Staunton, October 10 – Many of the Circassian organizations that have demanded that Moscow allow their co-ethnics to return to their historical homeland from war-torn Syria are viewed with suspicion and hostility in Moscow because they actively opposed the holding of the 2014 Olympics in Sochi, the site of the 1864 expulsion and genocide of the Circassian nation.
But now, in an indication of the worsening situation on the ground for Circassians and other North Caucasian groups in Syria, Circassian organizations supported by and loyal to Moscow and its policies are also calling on the Russian government to grant compatriot status to these groups and help them return home.
These groups stress that their co-ethnics support the Asad regime and thus Russian policy in Syria, thus confronting the Kremlin with a potentially more serious challenge. If it refuses to grant compatriot status now to North Caucasians in Syria, it may drive these organizations into the hands of the opposition and thus create problems for itself in the North Caucasus.
But if Moscow agrees, it could deprive the Asad regime of some of its most capable fighters and at the same time would open the door to a massive influx of Circassians and other ethnic groups into the North Caucasus, changing the ethnic balance there and potentially destabilizing the situation in that region.
Loyalist Circassian groups this week spoke in support of Putin’s bombing campaign in Syria in support of Asad but at the same time said that Moscow and republic leaders must do far more to assist in the return of Circassians and other North Caucasians to their historic homelands (kavpolit.com/articles/bezhentsy_ne_imejut_natsionalnosti-20494/).
Timur Zhuzhuyev, head of the Adyge Khase youth organization of Karachayevo-Cherkessia, said that he and his group support what Russian forces are doing because members of the Circassian diaspora in Syria are fighting alongside Asad government forces against Islamist radicals.
They are not the only ones doing so, he continued. “In addition to the Circassians, there are many other representatives of other Caucasian peoples who are fighting on the side of Syrian government forces. We cannot close our eyes to this” but at the same time must help those who want to leave the war zone do so.
“Any refugee, who has suffered from the war, does not have a nationality,” Zhuzhuyev argued. “We want that all the peoples of Russia treat with understanding the refugees from Syria, our compatriots. The greater portion of these are Circassians. But there are representatives of many other peoples of the Caucasus as well … All of them are our compatriots.”
Ali Aslanov of the International Circassian Association took the same position: “We approve the position of Russia [on Syria] and yet again remind everyone that a majority of our Circassian compatriots there support Bashar Asad. We ask that our country take in those” whose homes in Syria have been burned, who have lost everything, and who want to return to their historical motherland.”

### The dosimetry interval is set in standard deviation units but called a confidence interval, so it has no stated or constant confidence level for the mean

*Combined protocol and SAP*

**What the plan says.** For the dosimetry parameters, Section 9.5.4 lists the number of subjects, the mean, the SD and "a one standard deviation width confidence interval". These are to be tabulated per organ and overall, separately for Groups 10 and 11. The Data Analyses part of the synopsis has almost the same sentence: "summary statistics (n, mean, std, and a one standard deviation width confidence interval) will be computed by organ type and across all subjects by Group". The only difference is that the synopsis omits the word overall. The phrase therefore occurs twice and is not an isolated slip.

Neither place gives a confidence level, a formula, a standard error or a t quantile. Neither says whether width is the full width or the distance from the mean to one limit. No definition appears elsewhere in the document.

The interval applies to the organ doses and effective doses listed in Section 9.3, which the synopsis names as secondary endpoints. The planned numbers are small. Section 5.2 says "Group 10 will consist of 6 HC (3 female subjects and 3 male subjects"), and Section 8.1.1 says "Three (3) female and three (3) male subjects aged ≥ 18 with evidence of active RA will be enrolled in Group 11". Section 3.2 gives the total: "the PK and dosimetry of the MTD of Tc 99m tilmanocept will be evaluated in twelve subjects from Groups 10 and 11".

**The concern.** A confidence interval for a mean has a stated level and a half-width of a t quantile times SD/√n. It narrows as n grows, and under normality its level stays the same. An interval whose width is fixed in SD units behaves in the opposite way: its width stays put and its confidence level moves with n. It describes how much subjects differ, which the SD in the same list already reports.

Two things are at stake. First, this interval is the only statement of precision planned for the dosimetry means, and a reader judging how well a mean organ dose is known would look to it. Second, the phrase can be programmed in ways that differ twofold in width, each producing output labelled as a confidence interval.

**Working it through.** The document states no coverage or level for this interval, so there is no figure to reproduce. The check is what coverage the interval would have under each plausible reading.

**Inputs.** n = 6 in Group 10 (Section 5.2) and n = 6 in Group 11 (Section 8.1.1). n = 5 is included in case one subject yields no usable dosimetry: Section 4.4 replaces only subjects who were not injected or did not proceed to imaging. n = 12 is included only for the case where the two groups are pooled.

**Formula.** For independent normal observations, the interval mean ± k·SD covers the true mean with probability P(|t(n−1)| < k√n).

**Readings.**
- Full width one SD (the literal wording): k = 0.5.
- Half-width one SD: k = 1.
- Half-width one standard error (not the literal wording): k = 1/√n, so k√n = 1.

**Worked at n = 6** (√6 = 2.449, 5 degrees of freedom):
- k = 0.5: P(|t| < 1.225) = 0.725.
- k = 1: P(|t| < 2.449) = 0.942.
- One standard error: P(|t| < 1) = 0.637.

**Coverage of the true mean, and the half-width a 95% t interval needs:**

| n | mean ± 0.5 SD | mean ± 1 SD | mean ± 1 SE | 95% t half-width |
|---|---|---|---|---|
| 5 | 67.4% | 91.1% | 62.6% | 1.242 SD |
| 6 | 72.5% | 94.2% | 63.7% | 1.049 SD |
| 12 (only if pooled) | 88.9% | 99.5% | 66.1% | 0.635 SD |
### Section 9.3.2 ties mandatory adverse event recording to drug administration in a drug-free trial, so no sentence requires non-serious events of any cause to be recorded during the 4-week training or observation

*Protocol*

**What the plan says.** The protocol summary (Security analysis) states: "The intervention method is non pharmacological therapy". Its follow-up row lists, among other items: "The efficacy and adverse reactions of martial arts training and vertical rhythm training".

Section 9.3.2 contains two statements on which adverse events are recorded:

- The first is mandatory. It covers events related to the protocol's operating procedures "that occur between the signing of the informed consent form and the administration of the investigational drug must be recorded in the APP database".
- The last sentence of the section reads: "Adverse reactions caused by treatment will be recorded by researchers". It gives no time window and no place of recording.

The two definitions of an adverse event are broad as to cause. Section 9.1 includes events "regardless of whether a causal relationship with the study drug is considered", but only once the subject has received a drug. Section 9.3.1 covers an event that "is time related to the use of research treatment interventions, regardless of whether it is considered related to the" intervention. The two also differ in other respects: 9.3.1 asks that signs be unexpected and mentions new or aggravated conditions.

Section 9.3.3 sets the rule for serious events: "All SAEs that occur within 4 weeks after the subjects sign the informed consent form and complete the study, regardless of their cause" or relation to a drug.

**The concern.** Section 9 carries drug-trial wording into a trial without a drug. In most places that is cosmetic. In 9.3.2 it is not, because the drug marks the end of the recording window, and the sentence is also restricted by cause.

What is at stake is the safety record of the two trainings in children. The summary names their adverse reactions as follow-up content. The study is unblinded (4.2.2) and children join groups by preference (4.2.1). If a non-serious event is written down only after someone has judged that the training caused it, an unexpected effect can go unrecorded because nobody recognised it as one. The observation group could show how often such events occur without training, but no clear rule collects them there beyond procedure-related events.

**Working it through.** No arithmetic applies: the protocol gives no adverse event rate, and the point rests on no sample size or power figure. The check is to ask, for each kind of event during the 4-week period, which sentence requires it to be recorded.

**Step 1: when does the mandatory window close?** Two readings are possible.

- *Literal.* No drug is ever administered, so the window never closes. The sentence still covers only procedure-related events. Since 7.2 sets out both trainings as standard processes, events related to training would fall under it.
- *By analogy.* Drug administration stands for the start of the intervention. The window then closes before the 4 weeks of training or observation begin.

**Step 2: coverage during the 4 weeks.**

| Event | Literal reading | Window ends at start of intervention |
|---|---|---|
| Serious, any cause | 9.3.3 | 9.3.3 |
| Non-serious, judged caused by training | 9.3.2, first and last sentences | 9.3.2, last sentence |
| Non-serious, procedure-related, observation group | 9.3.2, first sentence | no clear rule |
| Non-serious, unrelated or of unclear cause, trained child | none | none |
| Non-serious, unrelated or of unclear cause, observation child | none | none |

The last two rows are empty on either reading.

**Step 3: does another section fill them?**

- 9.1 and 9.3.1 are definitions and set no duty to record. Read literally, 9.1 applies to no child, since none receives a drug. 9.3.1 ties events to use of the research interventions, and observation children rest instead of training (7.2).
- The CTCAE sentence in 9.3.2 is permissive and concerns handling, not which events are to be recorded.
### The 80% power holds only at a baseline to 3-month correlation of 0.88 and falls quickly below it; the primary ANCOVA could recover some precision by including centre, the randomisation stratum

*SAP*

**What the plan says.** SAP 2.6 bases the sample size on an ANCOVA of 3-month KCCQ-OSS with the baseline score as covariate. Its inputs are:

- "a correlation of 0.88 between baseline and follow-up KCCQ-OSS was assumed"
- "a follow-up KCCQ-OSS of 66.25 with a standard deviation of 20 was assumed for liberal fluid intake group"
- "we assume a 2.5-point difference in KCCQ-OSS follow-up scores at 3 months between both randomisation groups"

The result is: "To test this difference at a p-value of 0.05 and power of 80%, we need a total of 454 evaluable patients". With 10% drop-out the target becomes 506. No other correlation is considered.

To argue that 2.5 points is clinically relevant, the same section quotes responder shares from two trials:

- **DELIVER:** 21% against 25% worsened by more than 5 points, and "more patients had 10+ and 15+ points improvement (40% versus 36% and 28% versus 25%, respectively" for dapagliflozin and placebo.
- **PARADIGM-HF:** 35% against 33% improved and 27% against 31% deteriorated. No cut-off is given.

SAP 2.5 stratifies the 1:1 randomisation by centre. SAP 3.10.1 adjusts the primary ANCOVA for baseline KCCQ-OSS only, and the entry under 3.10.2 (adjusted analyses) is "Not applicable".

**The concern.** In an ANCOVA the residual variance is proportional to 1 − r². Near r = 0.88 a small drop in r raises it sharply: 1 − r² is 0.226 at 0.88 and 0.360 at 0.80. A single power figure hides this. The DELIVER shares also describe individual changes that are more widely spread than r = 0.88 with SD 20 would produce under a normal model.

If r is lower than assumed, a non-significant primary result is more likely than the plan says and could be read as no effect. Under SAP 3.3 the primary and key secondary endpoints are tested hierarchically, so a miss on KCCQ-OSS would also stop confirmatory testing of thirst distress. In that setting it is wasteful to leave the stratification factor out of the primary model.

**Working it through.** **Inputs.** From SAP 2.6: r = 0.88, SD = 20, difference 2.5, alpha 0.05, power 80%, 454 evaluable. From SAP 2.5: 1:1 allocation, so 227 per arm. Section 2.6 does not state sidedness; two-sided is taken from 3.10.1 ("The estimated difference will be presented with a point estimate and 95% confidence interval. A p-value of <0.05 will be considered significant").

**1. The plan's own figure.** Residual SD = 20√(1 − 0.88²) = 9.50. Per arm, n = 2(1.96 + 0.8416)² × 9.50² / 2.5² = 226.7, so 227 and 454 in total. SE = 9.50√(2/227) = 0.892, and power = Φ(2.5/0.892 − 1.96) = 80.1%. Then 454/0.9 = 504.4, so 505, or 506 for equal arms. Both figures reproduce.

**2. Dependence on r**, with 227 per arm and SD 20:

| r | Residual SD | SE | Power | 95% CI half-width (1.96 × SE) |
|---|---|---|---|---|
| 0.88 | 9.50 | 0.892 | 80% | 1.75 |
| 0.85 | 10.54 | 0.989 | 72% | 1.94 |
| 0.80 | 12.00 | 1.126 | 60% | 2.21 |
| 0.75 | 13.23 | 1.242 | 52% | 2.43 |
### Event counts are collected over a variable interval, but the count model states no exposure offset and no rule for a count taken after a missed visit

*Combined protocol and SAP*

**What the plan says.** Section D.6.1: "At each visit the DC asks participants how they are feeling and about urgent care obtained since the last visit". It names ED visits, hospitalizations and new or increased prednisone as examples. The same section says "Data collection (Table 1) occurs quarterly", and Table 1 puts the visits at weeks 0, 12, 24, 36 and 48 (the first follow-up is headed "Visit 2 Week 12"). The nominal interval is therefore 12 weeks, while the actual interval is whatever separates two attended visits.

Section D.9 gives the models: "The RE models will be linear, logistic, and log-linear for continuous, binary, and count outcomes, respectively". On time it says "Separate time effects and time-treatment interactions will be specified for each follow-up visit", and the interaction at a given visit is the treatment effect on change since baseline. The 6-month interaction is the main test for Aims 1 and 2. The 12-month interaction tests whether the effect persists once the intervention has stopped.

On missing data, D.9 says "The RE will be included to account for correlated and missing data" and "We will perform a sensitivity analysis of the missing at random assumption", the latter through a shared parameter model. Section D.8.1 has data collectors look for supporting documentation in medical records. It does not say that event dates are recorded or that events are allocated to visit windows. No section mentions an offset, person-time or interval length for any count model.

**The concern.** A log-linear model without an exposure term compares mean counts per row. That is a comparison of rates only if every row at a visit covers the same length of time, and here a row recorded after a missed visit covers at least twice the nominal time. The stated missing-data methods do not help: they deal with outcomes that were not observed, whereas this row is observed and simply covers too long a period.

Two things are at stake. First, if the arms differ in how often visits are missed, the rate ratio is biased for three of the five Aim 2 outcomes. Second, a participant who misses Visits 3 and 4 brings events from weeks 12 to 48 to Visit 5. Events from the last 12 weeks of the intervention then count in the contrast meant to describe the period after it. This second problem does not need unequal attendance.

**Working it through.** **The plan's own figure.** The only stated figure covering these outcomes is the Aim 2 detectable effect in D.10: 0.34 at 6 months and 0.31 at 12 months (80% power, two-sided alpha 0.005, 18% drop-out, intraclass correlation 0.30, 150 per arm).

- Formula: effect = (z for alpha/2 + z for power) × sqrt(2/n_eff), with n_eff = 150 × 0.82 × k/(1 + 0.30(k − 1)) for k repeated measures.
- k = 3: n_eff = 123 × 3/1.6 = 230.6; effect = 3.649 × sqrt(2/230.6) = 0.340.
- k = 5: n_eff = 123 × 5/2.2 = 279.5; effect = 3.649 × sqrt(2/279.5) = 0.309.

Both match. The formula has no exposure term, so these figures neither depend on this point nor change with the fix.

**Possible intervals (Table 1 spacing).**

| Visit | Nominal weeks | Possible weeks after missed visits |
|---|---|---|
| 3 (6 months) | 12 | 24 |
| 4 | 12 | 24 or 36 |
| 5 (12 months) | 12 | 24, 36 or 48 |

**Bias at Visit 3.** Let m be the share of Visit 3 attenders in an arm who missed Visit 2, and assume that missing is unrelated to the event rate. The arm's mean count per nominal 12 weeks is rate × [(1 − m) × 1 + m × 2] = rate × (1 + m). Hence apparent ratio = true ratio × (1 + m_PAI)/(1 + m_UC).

No one has anything to fear from their return, he suggested, as the Circassians “in all countries are law-abiding citizens.” They “consider Russia their motherland. The Circassians have no other; everywhere else they are aliens.” At present, there are 37 Circassian returnees in Karachayevo-Cherkessia, more than 900 in Kabardino-Balkaria and more than 700 in Adygeya.
Abubekir Murzakan of Adygey Khezuzh-Cherkessia and Albert Adamokov, a Circassian activist in Karachayevo-Cherkessia, repeated the same arguments.
While less has been heard about them, there are also Daghestanis living in Syria, some of whom have suffered from the war and even the Russian bombing and who want to return home. One who returned to Daghestan earlier from Syria, Shafi Akushali, told Kavkazskaya politika about them (kavpolit.com/articles/severokavkazskaja_diaspora_sirii_nadeetsja_na_ross-20519/).
Most of the Daghestanis in Syria, he said, are descendants of people who fled there after the Russo-Turkish war of 1877-78. Overwhelmingly, they are Kumyks from the southern parts of the republic. And “except for one or two,” they are now on the side of Russia and the Asad regime.
According to Akushali, “the North Caucasus diaspora has formed battalions and is fighting against ISIS. These include Daghestanis, Chechens and Adygeys [Circassians]. There are Circassians who emigrated to Abkhazia and now have returned to Syria where they have formed a national front.”
Syrian Daghestanis very much want to return home, Akushali said, and they should be welcomed because their experience will help prevent young Daghestanis from falling victim to ISIS propaganda. “But for some reason, Russia isn’t giving Syrian Daghestanis the chance to return.” Moscow isn’t saying no, but it is throwing up obstacles.
Akushali said that he personally was trying to get his own relatives into Daghestan. “They are now in Jordan. The [Russian] Federal Migration Service demands that [his] relatives get visas in Damascus. But they cannot return to Syria” for obvious reasons. He added that he believes that Moscow would change its position if Makhachkala appealed to it.